var $default = array(
'driver' => 'mysql',
'persistent' => false,
'host' => 'localhost',
'login' => 'root',
'password' => '',
'database' => 'guestbook',
'prefix' => '',

Obvious though it is, I should mention that this sort of configuration should only be used for local development. When deploying to a remote server, ensure a secure username and password is used. Using the root account with no password would be extremely bad practice.

Visit http://localhost/guestbook again. You should see that it is now able to connect to your database.

Step 4: create models, controllers and views

Next, we need to create the models, controllers and views. Below is an explanation of what each of these are and where they reside. You may read this or skip ahead and get to all the action.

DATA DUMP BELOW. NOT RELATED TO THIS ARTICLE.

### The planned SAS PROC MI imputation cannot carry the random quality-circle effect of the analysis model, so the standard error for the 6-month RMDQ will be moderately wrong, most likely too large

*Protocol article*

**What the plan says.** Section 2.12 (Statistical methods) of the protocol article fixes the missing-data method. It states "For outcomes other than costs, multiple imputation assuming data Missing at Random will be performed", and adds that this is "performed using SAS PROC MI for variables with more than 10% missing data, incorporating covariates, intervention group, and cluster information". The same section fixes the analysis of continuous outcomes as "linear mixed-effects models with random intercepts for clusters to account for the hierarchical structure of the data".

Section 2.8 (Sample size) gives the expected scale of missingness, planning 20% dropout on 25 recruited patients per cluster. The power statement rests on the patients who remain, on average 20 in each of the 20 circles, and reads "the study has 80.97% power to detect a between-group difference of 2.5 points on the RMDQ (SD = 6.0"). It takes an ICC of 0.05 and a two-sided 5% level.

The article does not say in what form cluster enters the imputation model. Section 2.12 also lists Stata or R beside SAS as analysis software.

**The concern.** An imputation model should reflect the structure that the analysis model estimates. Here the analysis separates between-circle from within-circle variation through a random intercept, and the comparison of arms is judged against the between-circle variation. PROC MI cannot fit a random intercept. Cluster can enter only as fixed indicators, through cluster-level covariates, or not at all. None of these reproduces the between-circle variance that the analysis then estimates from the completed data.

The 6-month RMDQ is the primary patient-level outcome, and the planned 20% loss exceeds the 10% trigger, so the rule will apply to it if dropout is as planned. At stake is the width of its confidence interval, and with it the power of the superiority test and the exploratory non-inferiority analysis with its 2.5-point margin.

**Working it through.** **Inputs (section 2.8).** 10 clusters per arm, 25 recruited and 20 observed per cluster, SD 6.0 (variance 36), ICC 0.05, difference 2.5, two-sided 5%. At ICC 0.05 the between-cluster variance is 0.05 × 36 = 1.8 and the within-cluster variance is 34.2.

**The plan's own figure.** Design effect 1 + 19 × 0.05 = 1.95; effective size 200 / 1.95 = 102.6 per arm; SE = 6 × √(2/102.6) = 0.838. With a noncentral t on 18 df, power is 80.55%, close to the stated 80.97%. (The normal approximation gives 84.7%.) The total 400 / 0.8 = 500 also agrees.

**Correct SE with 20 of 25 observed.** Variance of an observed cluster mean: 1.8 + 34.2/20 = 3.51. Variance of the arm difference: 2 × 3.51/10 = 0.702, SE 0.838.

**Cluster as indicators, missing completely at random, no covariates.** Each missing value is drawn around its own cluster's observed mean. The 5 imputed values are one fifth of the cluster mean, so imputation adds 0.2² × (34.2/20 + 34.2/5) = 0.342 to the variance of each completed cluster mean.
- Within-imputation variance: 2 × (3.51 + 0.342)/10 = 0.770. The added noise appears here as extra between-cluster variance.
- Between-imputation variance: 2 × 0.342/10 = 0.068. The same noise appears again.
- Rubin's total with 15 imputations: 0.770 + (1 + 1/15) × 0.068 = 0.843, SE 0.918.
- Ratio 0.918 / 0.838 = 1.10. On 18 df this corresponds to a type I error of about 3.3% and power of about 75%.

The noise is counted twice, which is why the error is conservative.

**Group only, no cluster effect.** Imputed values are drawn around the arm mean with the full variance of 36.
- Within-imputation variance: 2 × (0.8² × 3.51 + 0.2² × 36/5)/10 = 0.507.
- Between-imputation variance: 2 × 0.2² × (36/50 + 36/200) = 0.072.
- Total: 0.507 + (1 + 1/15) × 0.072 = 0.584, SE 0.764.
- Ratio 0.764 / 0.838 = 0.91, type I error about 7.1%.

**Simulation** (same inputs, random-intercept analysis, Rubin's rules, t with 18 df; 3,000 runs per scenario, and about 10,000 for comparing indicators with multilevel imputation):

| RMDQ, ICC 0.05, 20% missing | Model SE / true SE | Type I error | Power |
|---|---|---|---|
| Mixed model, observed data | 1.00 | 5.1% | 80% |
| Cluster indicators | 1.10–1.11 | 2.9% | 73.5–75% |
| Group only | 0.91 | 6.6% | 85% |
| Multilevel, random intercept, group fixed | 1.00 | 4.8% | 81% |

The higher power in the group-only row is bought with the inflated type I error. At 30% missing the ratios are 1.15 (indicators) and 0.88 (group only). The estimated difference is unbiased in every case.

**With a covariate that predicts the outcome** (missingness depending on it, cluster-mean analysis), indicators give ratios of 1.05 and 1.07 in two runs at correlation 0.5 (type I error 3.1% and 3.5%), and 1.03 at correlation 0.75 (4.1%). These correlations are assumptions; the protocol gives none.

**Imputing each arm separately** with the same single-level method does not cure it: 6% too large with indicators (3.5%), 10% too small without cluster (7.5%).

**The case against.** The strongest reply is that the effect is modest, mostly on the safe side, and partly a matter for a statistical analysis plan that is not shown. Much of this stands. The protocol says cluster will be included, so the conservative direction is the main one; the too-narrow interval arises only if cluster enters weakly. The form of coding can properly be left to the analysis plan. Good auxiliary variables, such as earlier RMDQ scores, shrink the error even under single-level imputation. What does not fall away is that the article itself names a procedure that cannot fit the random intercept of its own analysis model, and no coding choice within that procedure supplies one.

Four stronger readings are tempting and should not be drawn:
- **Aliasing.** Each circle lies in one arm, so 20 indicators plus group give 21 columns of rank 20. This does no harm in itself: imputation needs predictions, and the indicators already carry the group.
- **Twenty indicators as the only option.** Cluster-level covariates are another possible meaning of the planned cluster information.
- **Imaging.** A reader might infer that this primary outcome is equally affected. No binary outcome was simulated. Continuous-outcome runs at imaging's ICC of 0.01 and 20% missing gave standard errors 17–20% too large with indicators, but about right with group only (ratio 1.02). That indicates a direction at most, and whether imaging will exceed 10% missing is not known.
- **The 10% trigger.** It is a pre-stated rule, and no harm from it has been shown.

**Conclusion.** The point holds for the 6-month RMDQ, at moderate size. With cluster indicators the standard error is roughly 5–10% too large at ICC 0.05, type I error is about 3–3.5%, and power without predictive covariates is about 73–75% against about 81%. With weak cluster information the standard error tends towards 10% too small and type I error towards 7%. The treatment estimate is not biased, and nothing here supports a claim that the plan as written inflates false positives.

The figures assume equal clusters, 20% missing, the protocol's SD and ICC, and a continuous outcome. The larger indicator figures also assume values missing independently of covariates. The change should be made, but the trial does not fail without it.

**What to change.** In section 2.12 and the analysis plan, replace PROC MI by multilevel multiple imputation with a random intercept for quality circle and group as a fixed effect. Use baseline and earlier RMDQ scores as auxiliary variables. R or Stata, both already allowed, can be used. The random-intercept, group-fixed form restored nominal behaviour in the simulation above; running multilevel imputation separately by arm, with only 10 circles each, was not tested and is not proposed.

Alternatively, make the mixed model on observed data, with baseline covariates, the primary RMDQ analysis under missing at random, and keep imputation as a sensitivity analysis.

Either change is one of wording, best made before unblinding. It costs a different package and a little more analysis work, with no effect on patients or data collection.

Each model file represents an entity in our system. So in this case we will have a User and Post entity. Models are placed in app/models. Their file name should be singular and all in lower case, with the ‘.php’ extension. In our case we will have user.php and post.php. By doing this CakePHP will automatically associate these models with our database tables.


The controllers are responsible for handling all actions concerned with their views. They get the data from the model and use it to build the view. In CakePHP as with most frameworks the URL of a controller action is: SITE_URL/CONTROLLER_NAME/ACTION. To put this into context, to add a user on our system we will be going to http://localhost/users/add. So here we call the ‘add’ action on the ‘users’ controller. When we go to this URL we will be served the ‘add user’ view. Controllers are placed in app\controllers. Their file names are plural with _controller.php added on. This means our user controller will be called users_controller.php. This important convention means CakePHP automatically associates users_controller.php with our user model and views.